Pond Basics - Pumps (Article 9)
Depending on the how much water volume your pond or water feature will have, and how much flow you want or need, or how much elevation changes you have envisioned for the system, a proper pump will be needed to meet all these aspects. The pump needs to be efficient and reliable above all else!
Anatomy of a Pond Pump: Most pumps have an electric motor which turns a shaft which is connected to a housing containing the impeller. The housing will have a water inlet and discharge. When the impeller spins, it produces suction on one side and pressure on the other. Many pumps can be damaged if the impellers spin backwards from the direction the motor turns OR if the pump runs dry. Submersibles usually cool themselves by exchanging heat with the water they are submerged in. External pumps usually have large finned bodies and exchange the heat with the surrounding air. Many submersible pumps are asynchronous. This is a fancy term meaning they will spin the impellers faster or slower depending on the amount of power they are fed. Therefore, a motor rheostat can be installed to control the flow of power to speed up or slow down the pumping action. Many external pumps are centrifugal in nature. This means if the water backpressure on the intake or discharge side slows the pumping action down, the pump will use less power – very efficient! As pumps are designed to move water, most need to be filled with liquid before switching on (priming). Some pumps will self-prime given some water. Others may need you to fill them with water first. Attaching a primer pot to the intake side of the pump helps in this endeavor. This is nothing more than a sealed cylinder with lid that you can open and fill with water.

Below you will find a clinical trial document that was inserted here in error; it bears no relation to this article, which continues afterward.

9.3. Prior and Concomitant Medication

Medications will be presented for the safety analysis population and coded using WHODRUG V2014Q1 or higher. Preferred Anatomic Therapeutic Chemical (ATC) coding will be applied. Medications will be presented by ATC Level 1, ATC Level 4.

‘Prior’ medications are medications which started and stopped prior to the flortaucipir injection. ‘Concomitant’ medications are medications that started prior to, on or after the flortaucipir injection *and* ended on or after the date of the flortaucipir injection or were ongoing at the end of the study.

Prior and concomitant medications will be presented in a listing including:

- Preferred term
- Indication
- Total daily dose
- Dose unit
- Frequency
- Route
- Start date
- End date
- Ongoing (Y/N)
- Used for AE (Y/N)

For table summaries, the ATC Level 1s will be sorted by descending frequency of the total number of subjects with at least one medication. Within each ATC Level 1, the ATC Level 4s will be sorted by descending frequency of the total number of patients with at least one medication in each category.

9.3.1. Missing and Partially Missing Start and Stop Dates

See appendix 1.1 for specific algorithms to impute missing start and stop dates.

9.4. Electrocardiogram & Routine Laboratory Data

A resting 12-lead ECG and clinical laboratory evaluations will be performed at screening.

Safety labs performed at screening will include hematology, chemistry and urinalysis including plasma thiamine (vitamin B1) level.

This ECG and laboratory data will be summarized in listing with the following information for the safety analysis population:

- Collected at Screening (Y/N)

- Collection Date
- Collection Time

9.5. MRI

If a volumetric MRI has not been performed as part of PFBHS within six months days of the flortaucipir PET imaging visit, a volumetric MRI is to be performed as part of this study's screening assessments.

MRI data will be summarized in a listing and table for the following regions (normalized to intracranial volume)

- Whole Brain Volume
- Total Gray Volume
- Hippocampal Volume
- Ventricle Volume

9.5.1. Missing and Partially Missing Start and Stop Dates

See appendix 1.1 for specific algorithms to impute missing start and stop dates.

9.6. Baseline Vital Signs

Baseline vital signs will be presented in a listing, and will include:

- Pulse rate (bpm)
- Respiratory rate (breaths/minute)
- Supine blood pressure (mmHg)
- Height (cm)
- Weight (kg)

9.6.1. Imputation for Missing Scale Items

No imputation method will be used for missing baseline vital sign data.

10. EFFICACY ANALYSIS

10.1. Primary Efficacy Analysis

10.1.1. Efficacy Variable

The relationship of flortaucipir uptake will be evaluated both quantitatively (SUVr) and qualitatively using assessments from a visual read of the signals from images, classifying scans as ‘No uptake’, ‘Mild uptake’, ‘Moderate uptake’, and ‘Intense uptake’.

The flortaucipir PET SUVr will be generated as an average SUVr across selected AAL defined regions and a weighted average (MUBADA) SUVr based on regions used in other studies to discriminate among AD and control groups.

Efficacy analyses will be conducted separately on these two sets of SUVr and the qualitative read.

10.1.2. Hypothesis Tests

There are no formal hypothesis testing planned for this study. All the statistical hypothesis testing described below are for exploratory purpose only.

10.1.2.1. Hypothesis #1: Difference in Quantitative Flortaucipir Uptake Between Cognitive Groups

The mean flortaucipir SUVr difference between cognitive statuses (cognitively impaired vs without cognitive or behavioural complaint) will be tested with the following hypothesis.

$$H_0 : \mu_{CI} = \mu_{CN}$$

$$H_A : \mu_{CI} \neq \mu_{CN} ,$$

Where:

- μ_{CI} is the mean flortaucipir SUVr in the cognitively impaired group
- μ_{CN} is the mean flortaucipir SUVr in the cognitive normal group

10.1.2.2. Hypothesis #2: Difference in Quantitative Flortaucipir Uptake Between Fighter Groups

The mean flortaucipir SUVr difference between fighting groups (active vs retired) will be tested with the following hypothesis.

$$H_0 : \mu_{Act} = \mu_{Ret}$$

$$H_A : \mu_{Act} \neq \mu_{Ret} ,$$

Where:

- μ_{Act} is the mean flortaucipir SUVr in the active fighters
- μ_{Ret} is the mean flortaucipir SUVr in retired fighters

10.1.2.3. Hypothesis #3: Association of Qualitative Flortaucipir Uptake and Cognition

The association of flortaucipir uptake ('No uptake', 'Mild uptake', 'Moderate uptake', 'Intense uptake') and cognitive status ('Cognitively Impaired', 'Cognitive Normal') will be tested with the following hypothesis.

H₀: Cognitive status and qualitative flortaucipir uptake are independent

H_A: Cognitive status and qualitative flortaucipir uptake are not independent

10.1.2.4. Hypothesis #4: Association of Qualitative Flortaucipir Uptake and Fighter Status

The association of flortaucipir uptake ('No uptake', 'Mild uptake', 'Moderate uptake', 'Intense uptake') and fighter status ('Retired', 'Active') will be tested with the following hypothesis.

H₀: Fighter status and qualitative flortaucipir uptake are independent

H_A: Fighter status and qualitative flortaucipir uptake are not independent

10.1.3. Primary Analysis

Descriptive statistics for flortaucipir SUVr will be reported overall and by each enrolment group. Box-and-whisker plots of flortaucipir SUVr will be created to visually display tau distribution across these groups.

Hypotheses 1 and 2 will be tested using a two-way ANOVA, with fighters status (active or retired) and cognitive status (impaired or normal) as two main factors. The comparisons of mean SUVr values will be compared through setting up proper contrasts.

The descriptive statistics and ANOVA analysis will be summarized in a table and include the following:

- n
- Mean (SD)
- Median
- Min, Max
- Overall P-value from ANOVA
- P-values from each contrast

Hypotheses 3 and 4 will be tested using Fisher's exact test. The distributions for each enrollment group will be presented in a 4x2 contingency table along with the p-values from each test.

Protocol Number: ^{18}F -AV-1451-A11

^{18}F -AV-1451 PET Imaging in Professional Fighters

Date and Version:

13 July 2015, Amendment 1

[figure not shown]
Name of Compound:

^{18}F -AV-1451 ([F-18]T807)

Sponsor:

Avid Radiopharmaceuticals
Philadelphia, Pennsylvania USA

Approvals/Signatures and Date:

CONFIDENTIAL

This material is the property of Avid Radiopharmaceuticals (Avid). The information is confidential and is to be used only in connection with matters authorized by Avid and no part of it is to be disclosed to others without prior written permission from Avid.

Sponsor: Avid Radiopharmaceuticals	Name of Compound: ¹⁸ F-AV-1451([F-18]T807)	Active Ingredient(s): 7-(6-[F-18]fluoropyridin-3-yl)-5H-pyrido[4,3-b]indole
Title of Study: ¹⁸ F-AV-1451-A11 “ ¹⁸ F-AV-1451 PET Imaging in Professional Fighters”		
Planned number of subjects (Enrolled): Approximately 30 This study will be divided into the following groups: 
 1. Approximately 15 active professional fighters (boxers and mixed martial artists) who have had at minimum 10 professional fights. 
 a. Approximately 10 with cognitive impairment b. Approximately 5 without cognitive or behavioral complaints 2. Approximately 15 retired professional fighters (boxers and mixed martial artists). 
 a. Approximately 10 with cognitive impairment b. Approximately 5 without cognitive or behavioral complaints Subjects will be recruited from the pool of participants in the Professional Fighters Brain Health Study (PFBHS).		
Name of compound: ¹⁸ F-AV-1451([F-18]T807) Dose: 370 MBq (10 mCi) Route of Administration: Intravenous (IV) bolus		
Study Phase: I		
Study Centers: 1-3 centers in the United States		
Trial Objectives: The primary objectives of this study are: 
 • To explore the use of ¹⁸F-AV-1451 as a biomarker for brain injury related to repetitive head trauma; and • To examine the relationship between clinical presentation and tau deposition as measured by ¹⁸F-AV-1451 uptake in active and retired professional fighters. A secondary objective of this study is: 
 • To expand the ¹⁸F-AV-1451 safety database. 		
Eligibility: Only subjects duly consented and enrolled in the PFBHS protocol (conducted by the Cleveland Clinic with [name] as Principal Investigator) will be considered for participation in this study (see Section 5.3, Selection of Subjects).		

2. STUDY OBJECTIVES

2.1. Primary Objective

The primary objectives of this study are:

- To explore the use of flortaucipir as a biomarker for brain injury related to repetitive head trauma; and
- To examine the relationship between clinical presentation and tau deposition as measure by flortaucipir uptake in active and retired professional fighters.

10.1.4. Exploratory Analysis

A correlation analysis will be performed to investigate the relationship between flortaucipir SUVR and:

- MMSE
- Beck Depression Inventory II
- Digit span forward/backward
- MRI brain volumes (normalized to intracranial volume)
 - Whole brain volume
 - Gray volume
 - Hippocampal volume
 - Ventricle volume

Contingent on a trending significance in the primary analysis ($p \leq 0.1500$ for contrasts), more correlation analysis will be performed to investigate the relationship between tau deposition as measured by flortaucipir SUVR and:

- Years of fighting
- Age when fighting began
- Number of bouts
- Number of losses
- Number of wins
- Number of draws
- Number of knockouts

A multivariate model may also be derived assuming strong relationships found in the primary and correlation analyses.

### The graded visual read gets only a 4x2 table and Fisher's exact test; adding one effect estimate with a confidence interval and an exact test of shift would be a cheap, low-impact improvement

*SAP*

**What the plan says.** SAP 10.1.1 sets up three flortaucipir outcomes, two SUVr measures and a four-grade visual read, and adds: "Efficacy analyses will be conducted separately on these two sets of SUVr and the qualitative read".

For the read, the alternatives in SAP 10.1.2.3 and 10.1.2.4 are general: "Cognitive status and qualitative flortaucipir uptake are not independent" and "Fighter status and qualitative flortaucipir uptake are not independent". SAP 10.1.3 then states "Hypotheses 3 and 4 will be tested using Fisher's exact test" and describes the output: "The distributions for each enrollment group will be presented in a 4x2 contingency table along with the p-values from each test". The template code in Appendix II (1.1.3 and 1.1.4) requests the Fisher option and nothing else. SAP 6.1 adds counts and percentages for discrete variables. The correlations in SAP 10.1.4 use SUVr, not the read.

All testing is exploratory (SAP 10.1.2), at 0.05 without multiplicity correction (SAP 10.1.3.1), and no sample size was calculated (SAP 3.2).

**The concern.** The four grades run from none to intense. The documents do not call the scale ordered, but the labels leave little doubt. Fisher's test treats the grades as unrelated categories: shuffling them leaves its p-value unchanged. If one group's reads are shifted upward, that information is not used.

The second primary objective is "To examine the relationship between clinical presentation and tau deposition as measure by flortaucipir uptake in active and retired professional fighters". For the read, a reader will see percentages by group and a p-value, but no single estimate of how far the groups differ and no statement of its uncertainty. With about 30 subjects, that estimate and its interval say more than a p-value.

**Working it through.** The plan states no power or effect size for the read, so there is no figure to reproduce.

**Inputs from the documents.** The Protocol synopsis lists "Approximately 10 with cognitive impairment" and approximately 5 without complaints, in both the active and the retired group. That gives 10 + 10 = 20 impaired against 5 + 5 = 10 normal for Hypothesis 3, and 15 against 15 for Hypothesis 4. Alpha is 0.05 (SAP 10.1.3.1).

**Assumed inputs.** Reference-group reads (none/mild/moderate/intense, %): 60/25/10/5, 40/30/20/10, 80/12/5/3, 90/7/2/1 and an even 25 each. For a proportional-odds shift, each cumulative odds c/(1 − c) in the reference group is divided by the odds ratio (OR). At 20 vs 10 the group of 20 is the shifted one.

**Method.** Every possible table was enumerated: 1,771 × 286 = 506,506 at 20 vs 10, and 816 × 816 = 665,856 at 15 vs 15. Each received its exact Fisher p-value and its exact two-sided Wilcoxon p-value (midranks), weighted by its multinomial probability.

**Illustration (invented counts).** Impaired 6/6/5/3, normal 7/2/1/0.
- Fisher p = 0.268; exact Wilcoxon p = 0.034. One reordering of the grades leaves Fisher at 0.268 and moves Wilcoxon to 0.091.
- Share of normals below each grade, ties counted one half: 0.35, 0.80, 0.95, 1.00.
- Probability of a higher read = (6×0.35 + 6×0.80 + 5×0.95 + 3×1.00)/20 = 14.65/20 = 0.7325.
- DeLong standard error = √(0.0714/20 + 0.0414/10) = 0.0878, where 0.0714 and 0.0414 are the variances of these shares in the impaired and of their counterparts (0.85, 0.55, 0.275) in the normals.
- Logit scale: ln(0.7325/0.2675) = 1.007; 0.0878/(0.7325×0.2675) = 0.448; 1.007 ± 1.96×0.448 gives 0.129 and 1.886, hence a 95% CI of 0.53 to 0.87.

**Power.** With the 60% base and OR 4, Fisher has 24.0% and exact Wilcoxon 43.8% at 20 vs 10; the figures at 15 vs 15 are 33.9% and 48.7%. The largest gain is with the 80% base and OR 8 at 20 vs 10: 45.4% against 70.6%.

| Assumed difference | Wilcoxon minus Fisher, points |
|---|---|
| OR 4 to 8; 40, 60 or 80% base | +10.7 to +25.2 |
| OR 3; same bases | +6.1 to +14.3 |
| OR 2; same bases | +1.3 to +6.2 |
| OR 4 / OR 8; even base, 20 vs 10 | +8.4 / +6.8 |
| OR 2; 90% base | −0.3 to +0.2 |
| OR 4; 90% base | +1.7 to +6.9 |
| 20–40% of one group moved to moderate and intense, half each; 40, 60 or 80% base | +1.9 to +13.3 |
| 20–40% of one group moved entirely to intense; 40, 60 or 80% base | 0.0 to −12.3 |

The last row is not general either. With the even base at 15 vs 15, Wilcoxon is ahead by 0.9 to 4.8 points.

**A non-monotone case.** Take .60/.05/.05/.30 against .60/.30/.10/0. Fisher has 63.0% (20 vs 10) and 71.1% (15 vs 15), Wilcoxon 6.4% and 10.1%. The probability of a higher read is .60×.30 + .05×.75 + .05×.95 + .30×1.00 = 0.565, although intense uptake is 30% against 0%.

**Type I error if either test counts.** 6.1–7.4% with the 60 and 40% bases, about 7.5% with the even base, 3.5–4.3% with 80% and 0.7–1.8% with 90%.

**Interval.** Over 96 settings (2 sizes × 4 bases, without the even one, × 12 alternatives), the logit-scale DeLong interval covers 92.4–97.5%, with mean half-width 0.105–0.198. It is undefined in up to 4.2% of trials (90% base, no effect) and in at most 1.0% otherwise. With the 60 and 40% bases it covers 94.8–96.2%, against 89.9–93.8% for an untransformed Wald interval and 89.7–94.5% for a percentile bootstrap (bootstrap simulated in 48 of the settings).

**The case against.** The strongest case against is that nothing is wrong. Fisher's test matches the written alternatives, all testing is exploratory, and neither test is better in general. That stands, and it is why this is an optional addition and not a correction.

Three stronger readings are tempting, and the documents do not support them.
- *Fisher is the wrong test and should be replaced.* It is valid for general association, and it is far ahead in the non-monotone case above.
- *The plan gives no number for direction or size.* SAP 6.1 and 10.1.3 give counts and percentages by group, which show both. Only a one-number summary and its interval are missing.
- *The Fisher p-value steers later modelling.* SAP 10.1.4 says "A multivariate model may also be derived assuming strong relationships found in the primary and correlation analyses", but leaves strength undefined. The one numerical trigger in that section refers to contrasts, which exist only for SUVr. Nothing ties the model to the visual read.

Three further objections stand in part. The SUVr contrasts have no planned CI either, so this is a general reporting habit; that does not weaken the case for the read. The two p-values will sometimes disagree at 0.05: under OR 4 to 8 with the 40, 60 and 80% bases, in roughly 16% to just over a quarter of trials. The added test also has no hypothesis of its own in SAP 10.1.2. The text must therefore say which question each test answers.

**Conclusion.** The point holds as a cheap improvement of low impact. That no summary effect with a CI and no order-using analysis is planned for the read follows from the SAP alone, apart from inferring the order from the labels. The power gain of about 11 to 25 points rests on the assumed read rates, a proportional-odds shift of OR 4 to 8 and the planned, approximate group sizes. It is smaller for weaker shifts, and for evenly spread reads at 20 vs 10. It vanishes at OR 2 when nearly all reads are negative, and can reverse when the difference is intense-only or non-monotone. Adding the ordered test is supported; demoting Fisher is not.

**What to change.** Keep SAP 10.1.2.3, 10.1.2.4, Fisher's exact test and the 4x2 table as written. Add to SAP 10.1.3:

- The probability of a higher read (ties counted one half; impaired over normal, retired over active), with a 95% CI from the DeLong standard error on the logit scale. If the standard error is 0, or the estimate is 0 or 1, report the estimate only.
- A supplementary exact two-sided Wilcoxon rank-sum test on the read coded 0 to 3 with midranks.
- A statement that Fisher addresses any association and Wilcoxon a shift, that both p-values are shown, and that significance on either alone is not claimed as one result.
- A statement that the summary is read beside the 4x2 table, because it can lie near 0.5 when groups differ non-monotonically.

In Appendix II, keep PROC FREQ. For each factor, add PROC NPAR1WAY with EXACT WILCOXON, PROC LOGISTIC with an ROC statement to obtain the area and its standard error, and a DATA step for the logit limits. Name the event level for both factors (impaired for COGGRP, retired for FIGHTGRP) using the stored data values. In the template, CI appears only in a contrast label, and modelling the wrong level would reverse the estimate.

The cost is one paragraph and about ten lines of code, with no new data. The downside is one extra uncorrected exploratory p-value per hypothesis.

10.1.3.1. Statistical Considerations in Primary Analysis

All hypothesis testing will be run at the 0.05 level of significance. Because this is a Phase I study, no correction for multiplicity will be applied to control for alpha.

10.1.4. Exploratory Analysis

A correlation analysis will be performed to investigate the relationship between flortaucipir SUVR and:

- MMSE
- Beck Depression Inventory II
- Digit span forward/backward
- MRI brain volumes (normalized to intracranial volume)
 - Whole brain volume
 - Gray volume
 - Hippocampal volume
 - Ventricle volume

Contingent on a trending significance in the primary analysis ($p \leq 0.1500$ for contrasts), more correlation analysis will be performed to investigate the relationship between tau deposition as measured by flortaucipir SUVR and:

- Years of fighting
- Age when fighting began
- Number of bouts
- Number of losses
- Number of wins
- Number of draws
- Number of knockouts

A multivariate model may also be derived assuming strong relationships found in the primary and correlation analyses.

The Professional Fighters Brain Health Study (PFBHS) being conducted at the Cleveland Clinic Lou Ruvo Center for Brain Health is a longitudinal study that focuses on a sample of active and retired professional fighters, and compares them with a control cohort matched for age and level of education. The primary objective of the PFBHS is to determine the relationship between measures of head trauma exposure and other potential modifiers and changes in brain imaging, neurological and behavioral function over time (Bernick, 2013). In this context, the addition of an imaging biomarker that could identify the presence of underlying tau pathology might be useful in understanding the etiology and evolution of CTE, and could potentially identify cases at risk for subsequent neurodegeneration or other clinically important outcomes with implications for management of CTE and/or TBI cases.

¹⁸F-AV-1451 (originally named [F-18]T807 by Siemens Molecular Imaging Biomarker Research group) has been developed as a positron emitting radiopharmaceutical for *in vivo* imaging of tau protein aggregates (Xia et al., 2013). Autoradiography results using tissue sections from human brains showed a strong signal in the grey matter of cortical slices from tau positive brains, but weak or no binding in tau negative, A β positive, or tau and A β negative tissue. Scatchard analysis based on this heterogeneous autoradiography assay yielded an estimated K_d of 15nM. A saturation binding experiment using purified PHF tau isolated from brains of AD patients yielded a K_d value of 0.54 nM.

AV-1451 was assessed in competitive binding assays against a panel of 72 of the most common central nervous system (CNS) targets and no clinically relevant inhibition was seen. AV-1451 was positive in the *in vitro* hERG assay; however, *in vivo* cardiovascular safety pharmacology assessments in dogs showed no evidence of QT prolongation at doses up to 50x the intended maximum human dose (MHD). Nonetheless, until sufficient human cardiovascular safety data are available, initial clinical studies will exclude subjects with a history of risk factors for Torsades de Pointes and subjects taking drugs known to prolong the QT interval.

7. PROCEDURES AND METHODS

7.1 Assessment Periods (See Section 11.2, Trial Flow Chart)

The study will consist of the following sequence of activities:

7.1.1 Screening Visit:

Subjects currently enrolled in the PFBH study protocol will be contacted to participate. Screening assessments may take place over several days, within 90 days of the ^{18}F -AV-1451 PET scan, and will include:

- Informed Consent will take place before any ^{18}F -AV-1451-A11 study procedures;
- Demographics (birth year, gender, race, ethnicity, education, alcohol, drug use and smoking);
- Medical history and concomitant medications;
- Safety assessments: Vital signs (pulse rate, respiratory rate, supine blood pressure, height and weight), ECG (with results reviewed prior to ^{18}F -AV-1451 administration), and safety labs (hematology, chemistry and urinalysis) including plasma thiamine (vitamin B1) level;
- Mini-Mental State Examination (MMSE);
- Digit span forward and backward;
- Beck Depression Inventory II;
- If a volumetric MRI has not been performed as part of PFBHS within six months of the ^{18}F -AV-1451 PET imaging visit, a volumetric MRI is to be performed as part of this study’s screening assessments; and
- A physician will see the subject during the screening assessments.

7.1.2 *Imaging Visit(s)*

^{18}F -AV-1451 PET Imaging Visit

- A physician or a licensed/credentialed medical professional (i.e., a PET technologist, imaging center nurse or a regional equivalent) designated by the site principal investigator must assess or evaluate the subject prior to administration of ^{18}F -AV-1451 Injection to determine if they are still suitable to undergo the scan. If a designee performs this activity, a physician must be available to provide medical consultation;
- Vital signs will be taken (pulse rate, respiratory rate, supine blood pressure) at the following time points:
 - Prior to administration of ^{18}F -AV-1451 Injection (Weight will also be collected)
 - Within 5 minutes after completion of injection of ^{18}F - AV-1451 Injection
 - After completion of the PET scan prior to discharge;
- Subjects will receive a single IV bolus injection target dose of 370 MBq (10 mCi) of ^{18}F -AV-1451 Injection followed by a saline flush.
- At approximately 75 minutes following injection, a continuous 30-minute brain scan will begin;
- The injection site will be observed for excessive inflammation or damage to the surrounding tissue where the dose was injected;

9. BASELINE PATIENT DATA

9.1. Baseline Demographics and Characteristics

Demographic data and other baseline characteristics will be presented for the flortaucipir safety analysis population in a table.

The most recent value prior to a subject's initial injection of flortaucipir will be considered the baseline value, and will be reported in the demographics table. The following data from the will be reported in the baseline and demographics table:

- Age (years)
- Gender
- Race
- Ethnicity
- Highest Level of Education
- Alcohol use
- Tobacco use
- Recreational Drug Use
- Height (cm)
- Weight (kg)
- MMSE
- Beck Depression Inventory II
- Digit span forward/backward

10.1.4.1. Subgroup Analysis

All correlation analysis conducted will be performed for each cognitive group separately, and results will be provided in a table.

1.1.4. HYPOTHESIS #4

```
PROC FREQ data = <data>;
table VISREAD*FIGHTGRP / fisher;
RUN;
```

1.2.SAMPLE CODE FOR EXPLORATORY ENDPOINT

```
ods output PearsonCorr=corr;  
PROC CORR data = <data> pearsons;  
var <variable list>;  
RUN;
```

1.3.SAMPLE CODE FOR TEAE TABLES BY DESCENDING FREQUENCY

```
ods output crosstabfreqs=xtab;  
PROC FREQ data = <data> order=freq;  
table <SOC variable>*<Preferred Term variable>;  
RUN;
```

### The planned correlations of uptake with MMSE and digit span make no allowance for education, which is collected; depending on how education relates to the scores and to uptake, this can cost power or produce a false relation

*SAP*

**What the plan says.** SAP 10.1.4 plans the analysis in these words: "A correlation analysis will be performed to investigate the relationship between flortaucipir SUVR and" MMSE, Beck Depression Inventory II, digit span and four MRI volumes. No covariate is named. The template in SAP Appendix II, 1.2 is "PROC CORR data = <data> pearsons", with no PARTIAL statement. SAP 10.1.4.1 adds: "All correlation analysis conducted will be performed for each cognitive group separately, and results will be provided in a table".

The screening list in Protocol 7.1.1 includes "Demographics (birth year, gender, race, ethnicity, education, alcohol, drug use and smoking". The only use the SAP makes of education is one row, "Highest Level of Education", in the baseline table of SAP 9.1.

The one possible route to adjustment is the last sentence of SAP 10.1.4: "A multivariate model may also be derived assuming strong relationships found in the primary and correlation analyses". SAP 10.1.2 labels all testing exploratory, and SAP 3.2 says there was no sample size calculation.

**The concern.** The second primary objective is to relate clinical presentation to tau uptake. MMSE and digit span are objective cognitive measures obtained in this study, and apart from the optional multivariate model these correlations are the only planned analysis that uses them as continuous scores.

Choosing a pump: This is not simple as it depends greatly on your water feature. A submersible may be just fine for running a fountain, small stream or pondless waterfall with the pump residing in the cistern at the end of those features. A large external pump may be needed to move large quantities of water in a system which has a large volume in order for it to turn over the entire contents of that pond once an hour. But no matter what type and how many, you want to buy a RELIABLE pump that comes with a good multi-year warranty by a reputable company. Also read reviews from pump owners. They can tell you what their experiences were when they had something go wrong and how easy or much of a hassle it was to get corrected. Look for pumps that are for continuous operation as well. Read online instruction manuals for the pumps you are considering. For instance, submersibles may need to be cleaned out on occasion. Read on how difficult it is to do. I have seen some pumps come apart without the need for tools while others you need many to perform a very tricky maintenance procedure. Do you homework!
Head Charts: Most pumps come with a head chart. What this tells you is how many gallons of water an hour (GPH) or a minute (GPM) the pump can flow at maximum (little or no head height). Head height refers to the height above the pond you are moving the water. If you are raising the water one foot, the head height is one foot. As you increase the head height, the amount of GPH or GPM reduces. The size, length, smoothness and number of turns in the plumbing all reduce flow as well beyond this head height. As a rule of thumb, every ten feet of tubing add 1’ of head height, every 90° fitting (or four 45° fittings) add 1’ of head height, and every check valve adds 1’ of head height. Even the size of the plumbing will cause backpressure as well (larger is better). Round-up and find a pump (or combination of pumps) that will move the entire volume of the pond once an hour (one and a half times or twice an hour is better). When looking at different pump models, try and target a pump with your total head sum, and moving enough volume of water (target 1-1/2 to 2 times) somewhere in the middle of the chart. You want the pump to comfortably move the water (not push it to the extreme top-end of what the pump can do).
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